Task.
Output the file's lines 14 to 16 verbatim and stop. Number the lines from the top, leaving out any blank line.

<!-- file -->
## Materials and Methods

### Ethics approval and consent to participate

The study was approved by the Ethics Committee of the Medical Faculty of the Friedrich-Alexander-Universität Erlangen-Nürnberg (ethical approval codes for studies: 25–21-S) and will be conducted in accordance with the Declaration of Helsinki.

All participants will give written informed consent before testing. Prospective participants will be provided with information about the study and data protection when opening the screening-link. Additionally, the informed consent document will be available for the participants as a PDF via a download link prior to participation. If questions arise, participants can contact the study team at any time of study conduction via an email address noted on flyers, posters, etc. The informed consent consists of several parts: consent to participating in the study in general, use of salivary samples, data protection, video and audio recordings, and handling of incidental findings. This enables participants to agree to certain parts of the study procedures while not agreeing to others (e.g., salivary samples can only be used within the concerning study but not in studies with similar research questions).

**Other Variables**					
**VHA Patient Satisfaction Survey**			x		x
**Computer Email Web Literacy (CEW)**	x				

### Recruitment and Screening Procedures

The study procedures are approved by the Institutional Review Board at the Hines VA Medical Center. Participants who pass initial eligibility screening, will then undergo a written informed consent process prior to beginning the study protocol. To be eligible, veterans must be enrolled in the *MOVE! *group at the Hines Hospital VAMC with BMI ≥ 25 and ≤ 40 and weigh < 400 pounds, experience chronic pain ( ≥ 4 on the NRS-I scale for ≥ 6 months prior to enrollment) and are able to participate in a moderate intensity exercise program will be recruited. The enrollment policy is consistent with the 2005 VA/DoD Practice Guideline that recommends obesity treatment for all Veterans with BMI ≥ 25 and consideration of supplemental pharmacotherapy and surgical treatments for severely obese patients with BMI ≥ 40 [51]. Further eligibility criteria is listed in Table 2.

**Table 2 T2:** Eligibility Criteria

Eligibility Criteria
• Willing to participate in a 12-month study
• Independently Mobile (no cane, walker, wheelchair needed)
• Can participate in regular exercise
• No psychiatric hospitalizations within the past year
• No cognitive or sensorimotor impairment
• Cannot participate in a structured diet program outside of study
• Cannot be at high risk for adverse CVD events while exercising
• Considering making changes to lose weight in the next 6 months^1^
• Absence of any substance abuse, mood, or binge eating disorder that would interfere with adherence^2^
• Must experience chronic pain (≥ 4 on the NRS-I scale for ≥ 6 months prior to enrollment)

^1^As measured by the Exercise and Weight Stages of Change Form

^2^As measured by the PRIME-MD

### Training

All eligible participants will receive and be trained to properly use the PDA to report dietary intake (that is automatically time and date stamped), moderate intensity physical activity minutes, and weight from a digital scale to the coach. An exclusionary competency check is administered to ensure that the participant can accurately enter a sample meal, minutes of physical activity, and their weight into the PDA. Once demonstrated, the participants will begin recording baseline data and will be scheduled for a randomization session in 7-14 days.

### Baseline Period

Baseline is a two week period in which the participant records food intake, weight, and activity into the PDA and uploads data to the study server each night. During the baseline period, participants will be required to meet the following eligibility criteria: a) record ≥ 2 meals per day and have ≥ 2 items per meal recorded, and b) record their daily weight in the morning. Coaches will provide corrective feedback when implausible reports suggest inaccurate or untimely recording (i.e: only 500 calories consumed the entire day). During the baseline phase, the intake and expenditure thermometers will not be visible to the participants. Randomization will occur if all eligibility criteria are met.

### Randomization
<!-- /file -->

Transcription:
• Can participate in regular exercise
• No psychiatric hospitalizations within the past year
• No cognitive or sensorimotor impairment